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O'Cain v. Commissioner of Social Security Administration

United States District Court, D. Oregon, Portland Division

February 18, 2014

THOMAS O'CAIN, Plaintiff,
v.
COMMISSIONER OF SOCIAL SECURITY ADMINISTRATION Defendant.

OPINION AND ORDER

JOHN V. ACOSTA, Magistrate Judge.

Introduction

Before the court is Thomas B. O'Cain's ("O'Cain") Unopposed Motion for Attorney Fees Under 42 U.S.C. § 406(B), which permits a court to award attorney fees to the attorney of a successful Social Security claimant, so long as such award is "a reasonable fee for such representation" and "not in excess of 25 percent of the total of the past-due benefits to which the claimant is entitled...." 42 U.S.C. § 406(b)(1)(A). Although OCain is the claimant in this case, the real party in interest to this motion is his attorney James Coon ("Coon"). The Commissioner of Social Security ("Commissioner") does not oppose the motion, but merely acts in a manner similar to "a trustee for the claimant[]." Gisbrecht v. Barnhart, 535 U.S. 789, 798 n.6 (2002). Having reviewed the proceedings below and the amount of fees sought, the court concludes a reasonable award fee in this case is $6, 744.85

Procedural Background

O'Cain filed applications for Supplemental Security Income and Disability Insurance Benefits on July 27, 2006. Both applications were denied initially and upon reconsideration. O'Cain filed a request for, and received, a hearing before Administrative Law Judge Riley J. Atkins (the "ALJ"), who issued a decision on December 17, 2009, finding O'Cain not disabled. The Appeals Counsel denied O'Cain's timely request for review, making the ALJ's opinion the Commissioner's final decision. O'Cain filed a complaint for review of the Commissioner's final decision.

In his complaint, the O'Cain alleged that the ALJ erred by "1) failing to include all of his limitations into the RFC assessment; and 2) posing incomplete hypothetical questions to the vocational expert ("VE") at the hearing." O'Cain v. Astrue, No. 3:10-CV-01547-AC, 2012 WL 1664771, at *3 (D. Or. May 10, 2012). The Commissioner conceded that the ALJ erred and that reversal was appropriate, but the parties disagreed on whether the court should remand for an award of benefits or remand for further administrative proceedings. On May 10, 2012, this court issued an Opinion and Order reversing the Commissioner's decision and remanding the case for further proceedings. The court concluded there was not enough evidence on the record to establish O'Cain's right to an award of benefits and instructed the ALJ on remand to conduct a hearing and obtain new testimony from O'Cain's medical expert and, if necessary, the Commissioner's vocational expert.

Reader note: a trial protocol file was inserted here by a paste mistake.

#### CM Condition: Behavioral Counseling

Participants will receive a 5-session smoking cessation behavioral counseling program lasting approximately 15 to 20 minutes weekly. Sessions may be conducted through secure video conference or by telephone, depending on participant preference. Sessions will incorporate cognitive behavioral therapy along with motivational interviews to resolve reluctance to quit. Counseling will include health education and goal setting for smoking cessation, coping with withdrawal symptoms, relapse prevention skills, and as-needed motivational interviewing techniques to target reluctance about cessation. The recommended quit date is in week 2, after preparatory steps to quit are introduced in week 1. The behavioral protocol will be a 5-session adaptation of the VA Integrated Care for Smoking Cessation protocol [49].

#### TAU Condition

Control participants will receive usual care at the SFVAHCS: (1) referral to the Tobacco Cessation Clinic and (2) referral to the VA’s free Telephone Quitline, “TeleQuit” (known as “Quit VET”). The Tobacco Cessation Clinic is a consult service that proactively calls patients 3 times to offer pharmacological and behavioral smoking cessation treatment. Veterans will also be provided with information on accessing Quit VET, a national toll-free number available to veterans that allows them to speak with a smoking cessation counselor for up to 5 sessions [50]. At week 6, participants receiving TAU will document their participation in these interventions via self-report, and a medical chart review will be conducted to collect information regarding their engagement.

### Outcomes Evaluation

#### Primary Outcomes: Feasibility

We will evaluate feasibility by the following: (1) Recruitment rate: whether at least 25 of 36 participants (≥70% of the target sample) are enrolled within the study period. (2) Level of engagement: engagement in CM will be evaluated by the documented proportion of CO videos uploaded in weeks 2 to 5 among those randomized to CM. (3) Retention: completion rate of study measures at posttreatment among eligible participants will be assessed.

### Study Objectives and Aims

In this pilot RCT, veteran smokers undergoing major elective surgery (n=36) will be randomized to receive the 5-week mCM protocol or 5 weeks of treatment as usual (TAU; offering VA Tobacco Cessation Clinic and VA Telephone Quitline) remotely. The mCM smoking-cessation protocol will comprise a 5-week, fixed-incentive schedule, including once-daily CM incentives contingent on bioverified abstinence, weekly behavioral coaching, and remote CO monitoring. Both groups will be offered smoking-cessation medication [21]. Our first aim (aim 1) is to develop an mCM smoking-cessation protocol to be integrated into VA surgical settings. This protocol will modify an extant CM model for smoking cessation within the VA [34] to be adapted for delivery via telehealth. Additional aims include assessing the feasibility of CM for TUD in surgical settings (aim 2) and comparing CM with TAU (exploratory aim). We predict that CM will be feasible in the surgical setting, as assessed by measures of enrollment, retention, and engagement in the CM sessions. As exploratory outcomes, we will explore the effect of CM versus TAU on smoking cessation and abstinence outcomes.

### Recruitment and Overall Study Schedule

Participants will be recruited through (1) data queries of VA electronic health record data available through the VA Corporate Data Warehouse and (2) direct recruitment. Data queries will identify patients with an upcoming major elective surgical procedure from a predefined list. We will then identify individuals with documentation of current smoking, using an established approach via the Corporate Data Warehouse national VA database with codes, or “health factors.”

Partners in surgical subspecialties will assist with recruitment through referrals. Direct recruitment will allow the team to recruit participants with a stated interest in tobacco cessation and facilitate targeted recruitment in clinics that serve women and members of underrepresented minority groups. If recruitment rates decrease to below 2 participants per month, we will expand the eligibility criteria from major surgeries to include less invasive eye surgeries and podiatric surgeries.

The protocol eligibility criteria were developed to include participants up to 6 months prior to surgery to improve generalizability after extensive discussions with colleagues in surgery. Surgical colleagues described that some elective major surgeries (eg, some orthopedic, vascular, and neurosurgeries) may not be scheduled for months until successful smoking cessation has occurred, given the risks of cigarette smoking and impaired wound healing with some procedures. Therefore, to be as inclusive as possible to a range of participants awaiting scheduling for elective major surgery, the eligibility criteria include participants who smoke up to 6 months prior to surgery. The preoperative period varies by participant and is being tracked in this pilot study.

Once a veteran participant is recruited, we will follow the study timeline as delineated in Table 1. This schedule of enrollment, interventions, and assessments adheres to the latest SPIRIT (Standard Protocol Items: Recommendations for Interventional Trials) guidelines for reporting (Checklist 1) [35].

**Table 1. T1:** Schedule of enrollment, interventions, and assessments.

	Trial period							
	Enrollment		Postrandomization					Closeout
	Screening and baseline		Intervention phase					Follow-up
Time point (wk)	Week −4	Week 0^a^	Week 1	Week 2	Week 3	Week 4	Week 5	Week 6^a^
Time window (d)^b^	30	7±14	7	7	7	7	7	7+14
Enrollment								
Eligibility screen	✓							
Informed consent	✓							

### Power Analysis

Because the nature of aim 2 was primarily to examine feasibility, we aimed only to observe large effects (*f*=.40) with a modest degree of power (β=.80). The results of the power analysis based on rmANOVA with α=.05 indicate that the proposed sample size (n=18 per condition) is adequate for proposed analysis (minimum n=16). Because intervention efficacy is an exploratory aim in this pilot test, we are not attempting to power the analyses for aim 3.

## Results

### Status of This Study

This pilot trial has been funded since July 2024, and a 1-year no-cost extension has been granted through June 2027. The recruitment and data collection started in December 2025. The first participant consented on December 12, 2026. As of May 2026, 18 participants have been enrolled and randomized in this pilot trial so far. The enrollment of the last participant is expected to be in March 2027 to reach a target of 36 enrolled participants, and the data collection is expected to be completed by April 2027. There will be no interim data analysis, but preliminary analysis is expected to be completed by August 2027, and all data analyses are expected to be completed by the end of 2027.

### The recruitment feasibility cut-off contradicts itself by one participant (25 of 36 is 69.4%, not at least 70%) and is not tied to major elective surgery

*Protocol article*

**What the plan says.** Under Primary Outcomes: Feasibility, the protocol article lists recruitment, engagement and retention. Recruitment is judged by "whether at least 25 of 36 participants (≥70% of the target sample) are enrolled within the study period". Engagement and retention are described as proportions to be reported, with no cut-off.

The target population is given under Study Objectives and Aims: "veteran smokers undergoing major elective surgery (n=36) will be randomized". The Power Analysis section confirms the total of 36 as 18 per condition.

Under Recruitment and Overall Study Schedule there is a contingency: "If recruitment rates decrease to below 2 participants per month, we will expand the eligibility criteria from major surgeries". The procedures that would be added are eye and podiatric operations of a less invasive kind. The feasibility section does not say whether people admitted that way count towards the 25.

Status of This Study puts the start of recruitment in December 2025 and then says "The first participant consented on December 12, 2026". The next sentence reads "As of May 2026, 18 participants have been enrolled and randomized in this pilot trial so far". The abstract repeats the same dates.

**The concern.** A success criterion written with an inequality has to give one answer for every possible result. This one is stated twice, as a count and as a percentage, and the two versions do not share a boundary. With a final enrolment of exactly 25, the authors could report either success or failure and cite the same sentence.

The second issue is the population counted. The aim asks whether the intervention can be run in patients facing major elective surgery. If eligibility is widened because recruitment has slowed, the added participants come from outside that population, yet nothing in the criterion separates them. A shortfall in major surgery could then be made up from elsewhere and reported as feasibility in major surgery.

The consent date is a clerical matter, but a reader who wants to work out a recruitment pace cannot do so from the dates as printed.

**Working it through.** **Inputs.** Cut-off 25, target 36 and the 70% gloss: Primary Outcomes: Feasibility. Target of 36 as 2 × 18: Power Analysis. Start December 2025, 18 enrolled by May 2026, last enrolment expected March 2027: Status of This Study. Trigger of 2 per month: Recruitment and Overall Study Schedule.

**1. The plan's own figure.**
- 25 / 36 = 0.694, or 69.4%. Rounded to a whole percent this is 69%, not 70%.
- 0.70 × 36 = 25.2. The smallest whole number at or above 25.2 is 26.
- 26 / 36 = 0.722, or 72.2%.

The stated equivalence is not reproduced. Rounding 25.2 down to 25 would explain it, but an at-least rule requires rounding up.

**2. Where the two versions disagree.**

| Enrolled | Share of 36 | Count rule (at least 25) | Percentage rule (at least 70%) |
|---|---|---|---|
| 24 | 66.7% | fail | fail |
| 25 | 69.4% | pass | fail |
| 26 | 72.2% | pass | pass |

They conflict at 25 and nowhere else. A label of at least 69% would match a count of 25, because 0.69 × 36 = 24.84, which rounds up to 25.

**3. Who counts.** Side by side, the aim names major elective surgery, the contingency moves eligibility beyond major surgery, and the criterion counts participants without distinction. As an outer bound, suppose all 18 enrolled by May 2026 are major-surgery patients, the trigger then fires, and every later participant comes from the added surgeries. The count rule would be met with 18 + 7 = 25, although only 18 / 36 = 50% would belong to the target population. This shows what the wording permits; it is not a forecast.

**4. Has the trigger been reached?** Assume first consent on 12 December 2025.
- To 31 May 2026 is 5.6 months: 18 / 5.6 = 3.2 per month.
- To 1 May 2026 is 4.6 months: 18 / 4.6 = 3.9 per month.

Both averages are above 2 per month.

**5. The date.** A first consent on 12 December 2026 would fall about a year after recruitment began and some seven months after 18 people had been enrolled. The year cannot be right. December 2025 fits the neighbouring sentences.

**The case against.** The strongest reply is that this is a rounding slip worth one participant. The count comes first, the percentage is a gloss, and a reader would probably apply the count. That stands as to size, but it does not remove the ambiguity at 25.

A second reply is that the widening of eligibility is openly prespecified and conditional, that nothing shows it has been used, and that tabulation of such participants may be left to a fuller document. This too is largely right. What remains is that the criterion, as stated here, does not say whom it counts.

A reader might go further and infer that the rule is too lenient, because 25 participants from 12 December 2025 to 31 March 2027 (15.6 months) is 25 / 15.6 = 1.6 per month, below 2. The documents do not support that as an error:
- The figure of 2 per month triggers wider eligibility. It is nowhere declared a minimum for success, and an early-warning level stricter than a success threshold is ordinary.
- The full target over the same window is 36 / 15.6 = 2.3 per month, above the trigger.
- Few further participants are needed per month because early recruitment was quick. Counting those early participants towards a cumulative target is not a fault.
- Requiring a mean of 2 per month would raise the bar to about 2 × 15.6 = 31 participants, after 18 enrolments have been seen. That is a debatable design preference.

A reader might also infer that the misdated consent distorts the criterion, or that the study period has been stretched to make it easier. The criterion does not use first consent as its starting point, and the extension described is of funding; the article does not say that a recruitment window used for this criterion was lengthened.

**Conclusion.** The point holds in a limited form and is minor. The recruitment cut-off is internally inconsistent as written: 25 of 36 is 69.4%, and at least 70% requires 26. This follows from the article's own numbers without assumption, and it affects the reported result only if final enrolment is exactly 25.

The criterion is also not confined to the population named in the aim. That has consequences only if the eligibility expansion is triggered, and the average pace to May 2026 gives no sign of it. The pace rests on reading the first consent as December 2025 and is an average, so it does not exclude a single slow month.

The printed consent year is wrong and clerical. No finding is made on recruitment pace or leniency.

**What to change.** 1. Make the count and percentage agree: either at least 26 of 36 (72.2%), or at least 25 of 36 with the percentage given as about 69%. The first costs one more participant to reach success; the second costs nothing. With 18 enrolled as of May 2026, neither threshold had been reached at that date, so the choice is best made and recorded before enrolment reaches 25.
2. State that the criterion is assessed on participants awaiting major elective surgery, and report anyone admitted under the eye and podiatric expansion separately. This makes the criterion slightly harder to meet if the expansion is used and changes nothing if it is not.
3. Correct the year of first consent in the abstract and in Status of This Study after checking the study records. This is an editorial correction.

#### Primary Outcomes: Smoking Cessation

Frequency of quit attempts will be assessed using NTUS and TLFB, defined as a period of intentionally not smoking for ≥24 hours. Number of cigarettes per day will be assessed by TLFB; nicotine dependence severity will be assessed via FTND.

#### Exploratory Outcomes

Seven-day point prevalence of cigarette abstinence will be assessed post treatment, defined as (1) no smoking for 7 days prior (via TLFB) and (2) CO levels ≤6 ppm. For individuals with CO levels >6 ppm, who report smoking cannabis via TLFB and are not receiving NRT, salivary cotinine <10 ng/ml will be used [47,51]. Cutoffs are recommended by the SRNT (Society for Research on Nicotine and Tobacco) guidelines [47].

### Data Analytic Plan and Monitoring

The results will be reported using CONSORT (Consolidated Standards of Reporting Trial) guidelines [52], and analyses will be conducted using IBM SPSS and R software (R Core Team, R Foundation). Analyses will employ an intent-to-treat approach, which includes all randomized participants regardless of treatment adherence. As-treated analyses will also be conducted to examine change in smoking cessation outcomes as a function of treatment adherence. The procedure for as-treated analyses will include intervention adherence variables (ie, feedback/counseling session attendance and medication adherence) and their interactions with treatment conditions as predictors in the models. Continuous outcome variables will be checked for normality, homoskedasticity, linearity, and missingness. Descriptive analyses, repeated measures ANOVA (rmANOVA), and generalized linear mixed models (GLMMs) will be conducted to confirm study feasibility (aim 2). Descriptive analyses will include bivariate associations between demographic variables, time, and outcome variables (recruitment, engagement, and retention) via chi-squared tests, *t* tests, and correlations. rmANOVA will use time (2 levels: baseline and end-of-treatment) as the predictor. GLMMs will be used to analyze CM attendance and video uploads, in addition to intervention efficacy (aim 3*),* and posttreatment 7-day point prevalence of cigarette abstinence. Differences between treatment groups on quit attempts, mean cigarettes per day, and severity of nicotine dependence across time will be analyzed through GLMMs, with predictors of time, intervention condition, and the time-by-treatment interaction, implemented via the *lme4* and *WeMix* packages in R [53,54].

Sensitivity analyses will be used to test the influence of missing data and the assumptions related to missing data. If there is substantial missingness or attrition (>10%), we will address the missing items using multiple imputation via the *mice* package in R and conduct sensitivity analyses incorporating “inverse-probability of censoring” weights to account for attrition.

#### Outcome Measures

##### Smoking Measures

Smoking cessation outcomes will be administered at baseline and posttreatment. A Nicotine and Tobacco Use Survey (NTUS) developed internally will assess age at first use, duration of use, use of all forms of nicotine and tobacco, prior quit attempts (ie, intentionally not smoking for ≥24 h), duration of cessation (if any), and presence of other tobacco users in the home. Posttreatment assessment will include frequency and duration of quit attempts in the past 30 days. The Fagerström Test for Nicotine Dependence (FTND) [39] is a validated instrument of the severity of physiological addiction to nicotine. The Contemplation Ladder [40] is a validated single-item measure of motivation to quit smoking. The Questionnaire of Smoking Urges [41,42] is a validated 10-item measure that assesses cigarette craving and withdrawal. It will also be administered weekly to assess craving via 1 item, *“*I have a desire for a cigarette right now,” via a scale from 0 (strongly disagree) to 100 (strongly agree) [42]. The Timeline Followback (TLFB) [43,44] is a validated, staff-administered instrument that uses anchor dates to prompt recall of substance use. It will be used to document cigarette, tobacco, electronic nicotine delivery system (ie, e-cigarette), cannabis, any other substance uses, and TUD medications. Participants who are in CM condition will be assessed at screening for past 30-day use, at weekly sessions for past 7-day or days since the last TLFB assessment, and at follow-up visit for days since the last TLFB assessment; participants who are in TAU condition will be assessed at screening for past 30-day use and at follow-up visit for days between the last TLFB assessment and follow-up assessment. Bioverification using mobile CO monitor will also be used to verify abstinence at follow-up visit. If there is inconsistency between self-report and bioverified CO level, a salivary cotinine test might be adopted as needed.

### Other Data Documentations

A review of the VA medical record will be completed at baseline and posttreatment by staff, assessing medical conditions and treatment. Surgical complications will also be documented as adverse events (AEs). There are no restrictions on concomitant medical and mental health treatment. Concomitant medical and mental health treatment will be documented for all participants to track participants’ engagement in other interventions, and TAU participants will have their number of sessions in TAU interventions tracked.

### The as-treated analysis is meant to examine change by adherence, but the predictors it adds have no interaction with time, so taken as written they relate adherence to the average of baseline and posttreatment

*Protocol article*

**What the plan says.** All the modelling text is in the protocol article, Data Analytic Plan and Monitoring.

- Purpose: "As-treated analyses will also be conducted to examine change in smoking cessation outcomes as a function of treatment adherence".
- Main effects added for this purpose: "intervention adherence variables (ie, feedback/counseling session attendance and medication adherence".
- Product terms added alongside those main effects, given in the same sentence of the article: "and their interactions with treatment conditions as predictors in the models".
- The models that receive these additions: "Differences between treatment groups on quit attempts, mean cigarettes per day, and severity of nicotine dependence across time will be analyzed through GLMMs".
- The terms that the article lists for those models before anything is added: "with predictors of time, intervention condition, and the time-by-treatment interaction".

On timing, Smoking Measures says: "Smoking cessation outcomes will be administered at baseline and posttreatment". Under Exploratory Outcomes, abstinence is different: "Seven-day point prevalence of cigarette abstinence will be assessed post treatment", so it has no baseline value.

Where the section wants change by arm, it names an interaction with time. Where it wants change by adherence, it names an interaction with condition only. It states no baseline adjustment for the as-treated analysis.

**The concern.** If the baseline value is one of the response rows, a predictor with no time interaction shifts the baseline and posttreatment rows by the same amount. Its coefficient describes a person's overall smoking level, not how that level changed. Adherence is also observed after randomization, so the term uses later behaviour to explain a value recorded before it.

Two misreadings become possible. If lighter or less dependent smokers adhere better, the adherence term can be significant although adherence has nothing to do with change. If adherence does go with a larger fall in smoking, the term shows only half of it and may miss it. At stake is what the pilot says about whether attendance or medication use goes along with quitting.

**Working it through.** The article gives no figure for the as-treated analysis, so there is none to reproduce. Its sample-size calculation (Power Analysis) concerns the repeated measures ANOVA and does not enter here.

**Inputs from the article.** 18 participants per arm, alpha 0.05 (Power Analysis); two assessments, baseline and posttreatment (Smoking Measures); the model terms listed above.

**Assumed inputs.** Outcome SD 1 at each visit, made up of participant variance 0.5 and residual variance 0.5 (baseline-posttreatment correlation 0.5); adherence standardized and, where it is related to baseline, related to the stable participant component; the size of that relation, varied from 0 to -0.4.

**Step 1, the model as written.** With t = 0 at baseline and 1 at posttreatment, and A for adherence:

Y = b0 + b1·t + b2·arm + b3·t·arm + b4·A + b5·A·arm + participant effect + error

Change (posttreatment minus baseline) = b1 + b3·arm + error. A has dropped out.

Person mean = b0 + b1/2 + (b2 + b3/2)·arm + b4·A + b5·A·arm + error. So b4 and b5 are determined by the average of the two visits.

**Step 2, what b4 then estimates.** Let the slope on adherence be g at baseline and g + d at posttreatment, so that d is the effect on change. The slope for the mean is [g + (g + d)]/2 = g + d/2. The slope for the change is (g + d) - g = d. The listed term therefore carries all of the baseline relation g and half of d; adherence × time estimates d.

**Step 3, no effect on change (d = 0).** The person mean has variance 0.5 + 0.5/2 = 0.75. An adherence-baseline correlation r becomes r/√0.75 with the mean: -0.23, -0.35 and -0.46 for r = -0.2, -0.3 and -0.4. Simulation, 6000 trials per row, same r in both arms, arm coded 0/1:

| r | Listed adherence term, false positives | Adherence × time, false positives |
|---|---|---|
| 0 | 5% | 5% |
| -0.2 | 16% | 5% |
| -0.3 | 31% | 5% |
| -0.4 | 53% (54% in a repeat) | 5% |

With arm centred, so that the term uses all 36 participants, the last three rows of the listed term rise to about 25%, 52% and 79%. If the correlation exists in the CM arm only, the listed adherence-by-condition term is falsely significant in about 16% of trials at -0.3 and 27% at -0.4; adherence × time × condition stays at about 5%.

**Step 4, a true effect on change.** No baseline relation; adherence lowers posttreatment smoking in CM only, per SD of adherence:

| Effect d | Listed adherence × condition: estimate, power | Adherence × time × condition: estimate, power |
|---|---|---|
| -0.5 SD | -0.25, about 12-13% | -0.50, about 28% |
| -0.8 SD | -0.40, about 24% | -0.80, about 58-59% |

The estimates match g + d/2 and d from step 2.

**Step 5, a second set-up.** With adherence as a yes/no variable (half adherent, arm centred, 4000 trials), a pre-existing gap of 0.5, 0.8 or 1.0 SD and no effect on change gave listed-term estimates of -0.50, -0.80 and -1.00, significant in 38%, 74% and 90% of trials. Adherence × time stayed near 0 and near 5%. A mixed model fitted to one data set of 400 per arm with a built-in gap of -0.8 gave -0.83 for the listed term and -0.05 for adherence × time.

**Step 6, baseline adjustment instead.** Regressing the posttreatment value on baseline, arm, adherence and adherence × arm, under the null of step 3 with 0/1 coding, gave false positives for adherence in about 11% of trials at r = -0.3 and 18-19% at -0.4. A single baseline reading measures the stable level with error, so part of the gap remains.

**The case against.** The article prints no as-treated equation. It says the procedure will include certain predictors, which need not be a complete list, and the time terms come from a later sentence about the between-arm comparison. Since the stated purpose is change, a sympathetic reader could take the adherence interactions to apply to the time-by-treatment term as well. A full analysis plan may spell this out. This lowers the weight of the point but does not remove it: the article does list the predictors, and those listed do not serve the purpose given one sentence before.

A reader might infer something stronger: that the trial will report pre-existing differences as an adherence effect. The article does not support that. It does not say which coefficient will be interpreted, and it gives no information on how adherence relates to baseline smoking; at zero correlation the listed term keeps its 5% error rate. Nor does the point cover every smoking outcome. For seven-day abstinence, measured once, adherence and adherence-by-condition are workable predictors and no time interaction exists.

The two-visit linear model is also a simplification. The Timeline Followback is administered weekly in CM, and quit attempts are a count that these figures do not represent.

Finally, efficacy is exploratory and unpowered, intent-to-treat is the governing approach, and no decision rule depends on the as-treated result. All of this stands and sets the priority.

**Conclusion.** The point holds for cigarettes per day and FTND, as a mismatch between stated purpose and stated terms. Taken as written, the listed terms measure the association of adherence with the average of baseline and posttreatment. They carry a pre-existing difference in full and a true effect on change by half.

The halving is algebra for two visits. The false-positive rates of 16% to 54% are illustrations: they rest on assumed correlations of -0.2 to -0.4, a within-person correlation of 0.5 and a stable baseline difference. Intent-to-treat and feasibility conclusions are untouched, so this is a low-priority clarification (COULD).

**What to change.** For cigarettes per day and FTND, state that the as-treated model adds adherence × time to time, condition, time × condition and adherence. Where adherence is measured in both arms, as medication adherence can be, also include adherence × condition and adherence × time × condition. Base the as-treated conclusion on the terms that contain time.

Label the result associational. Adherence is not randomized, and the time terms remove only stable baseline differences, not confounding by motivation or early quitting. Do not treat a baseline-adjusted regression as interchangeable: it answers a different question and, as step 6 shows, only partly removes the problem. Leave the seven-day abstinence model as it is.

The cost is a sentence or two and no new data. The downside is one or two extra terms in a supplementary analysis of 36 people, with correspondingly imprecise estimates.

Discussion

After entering a judgment in favor of a Social Security claimant represented by counsel, the court "may determine and allow as part of its judgment a reasonable fee for such representation, not in excess of twenty-five percent of the total of the past-due benefits to which the clamant is entitled by reason of such judgment." 42 U.S.C. § 406(b)(1)(A). A "twenty-five percent contingent-fee award is not automatic or even presumed; the statute does not create any presumption in favor of the agreed upon amount.'" Dunnigan v. Astrue, No. CV 07-1645-AC, 2009 WL 6067058, at *7 (D. Or. Dec. 23, 2009), adopted 2010 WL 1029809 (March 17, 2010) (quoting Gisbrecht, 535 U.S. at 807 n.17). A section 406(b) fee award is paid from the claimant's retroactive benefits, and an attorney receiving such an award may not seek any other compensation from the claimant. Dunnigan, 2009 WL 6067058, at *7. Accordingly, when a court approves both an EAJA fee and a section 406(b) fee payment, the claimant's attorney must refund to the claimant the amount of the smaller of the two payments. Gisbrecht, 535 U.S. at 796.

I. Fee Agreement

Under the Supreme Court's decision in Gisbrecht, the court first examines the contingent fee agreement to determine whether it is within the statutory twenty-five percent cap. O'Cain and Cook executed a contingent-fee agreement, providing that if it became necessary to appeal O'Cain's case to federal court and Coon obtained payment, O'Cain would pay Coon either twenty-five percent of O'Cain's past-due benefits or whatever amount Coon was able to obtain under the EAJA, whichever was greater. In the motion for attorney fees Coon requests the court award $10, 000.00, which is twelve percent of O'Cain's past-due benefits award. In addition, Coon received a $1, 622.84 attorney fee award under the EAJA, which will offset part of the $10, 000.00 award if the court rules in his favor. Thus, at issue is a total award of $8, 377.16.

Counsel bears the burden to establish the reasonableness of the requested fee. Gisbrecht, 535 U.S. at 807. While the court must acknowledge the "primacy of lawful attorney-client fee agreements, " contingent fee agreements that fail to "yield reasonable results in particular cases" may be rejected. Id. at 793, 807. The court must ensure a disabled claimant is protected from surrendering retroactive disability benefits in a disproportionate payment to counsel. Crawford v. Astrue, 586 F.3d 1142, 1151 (9th Cir. 2009) ( en banc ) (citing Gisbrecht, 535 U.S. at 808). The four factors to be considered when evaluating the requested fee's reasonableness have been identified by the Ninth Circuit as derived from the Court's analysis in Gisbrecht:

1. the character of the representation, specifically, whether the representation was substandard;
2. the results the representative achieved;
3. any delay attributable to the attorney seeking ...

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